(TNS) — As survivors begin the repair phase of flood recovery, FEMA and the West Virginia Attorney General’s Office are warning about unscrupulous contractors who often prey on those down and out.
FEMA said incompetent and even criminal contractors will cause more challenges to victims, so officials offered a number of tips to help avoid such a situation.
“Disasters bring out the best in many people who unselfishly help others. Unfortunately, they also attract scam artists who seek to take advantage of disaster survivors,” FEMA officials said recently.
Attorney General Patrick Morrisey said unlicensed contractors often will canvass neighborhoods offering to repair damaged property with deals that seem too good to be true. All too often, he said, they are. Work is never completed despite payment made.
“The despair in parts of our state is palpable,” he said. “We want to do what we can to ensure that victims won’t be targeted a second time.”
The first tip is to get a written estimate. FEMA suggests victims compare services and prices before making any decision. Also, read the fine print, as some contractors charge for a written estimate.
Insist on a written contract that details all the tasks to be performed, all associated costs and a payment schedule. “Never sign a blank contract or one with blank spaces,” FEMA officials said.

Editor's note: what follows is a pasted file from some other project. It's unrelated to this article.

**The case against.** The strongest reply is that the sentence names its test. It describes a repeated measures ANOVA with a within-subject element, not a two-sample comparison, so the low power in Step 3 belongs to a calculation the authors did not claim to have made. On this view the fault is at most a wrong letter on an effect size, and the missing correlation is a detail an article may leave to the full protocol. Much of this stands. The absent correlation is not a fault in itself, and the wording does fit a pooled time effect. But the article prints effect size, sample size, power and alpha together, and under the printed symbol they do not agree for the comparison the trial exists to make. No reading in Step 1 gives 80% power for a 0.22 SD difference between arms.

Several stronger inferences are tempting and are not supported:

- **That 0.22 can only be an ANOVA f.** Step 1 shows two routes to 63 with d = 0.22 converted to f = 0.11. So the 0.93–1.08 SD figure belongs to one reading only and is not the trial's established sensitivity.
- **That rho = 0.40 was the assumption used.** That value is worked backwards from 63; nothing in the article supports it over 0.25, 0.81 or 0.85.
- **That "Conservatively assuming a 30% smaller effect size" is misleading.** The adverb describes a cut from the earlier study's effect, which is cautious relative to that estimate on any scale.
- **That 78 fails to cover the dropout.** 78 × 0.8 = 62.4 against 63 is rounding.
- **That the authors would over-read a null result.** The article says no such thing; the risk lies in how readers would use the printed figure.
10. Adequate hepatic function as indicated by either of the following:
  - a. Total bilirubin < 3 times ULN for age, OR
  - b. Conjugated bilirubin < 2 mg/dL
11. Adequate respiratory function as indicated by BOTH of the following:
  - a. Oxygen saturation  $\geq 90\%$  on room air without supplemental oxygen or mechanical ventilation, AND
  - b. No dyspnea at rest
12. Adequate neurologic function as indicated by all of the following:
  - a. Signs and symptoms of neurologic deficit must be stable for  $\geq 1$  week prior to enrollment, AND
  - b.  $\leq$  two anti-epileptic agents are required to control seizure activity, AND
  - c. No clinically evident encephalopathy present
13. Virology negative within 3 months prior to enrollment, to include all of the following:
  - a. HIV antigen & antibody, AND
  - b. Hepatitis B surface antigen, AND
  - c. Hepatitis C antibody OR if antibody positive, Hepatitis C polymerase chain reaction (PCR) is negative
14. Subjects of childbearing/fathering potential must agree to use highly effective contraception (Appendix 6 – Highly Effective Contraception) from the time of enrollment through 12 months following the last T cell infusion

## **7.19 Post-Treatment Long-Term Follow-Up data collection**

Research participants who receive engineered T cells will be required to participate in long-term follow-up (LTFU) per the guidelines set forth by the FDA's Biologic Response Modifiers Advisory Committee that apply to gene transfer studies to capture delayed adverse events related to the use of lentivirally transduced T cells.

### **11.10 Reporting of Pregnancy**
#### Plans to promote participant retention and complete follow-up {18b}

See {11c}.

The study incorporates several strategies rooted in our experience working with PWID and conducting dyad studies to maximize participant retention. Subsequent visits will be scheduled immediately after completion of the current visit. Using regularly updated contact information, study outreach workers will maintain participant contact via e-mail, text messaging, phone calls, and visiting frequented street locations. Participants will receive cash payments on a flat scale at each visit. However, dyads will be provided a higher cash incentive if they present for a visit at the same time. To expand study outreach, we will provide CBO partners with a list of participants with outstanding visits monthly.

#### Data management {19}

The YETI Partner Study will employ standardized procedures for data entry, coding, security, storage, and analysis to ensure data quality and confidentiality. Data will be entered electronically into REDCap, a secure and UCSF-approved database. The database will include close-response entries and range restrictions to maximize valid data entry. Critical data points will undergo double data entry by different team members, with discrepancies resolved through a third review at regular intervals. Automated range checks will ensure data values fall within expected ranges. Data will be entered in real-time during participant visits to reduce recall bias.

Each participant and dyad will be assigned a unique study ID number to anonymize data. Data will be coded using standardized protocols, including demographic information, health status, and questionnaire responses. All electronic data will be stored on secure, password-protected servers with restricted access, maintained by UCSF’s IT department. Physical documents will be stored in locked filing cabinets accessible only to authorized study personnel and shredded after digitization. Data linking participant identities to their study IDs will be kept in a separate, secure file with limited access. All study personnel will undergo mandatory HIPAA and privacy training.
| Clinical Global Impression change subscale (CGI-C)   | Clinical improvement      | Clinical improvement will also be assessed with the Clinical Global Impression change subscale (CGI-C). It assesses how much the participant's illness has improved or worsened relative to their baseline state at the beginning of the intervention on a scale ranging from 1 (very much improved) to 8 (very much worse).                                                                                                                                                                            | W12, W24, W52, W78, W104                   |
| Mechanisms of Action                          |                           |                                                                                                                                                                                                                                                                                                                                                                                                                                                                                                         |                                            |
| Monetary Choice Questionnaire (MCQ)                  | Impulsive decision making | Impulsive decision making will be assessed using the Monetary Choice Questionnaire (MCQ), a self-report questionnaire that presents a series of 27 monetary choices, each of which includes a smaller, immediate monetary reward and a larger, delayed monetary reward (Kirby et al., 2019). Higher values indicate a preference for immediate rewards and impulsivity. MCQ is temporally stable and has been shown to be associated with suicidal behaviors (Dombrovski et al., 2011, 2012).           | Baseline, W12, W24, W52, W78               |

The second tip is to check references. Contractors should provide the names and telephone numbers of former customers. Call these former customers who had similar work done to see if they were satisfied with the job.
FEMA also recommends victims check the type of license a contractor has to make sure the company has the correct certification to perform the specific repair work that is needed. Along those lines, ask for proof of insurance. A contractor should have general liability insurance and workers’ compensation.
“If the contractor is not insured, you may be liable for accidents that occur on your property,” FEMA officials warn.
To check if the contractor has a valid license, call the West Virginia Contractor Licensing Board at 1-304-558-7890.
Obtain any guarantees in writing. Any promise made by the contractor should be in written in a contract, FEMA advises. The guarantee should clearly state what is covered under the contract, who is responsible and how long the guarantee is valid.
Also, permits might be required at the work, Contact local government for permit information, FEMA suggests.
Finally, make payment plans when work is complete. FEMA and Morrisey warns not to sign completion papers or make the final payment until the work is complete.
Also, pay by credit card or check, avoiding on-the-spot cash payments, FEMA warns.
“A reasonable down payment is 30 percent of the total cost of the project, to be paid upon initial delivery of materials,” FEMA advises.
Additionally, Morrisey explained, state law requires contractors to allow the consumer five days to cancel roofing contracts without penalty for any portion of repairs not covered by the victim’s insurance policy. “The clock begins with the customer’s receipt of the insurance notice,” he said.
In a door-to-door sale, he explained, the consumer has three business days to cancel the contract.
Victims of flood-related home repair scams can call the Attorney General’s Consumer Protection Division at 1-800-368-8808 or file a report at www.ago.wv.gov.
©2016 The Register-Herald (Beckley, W.Va.)
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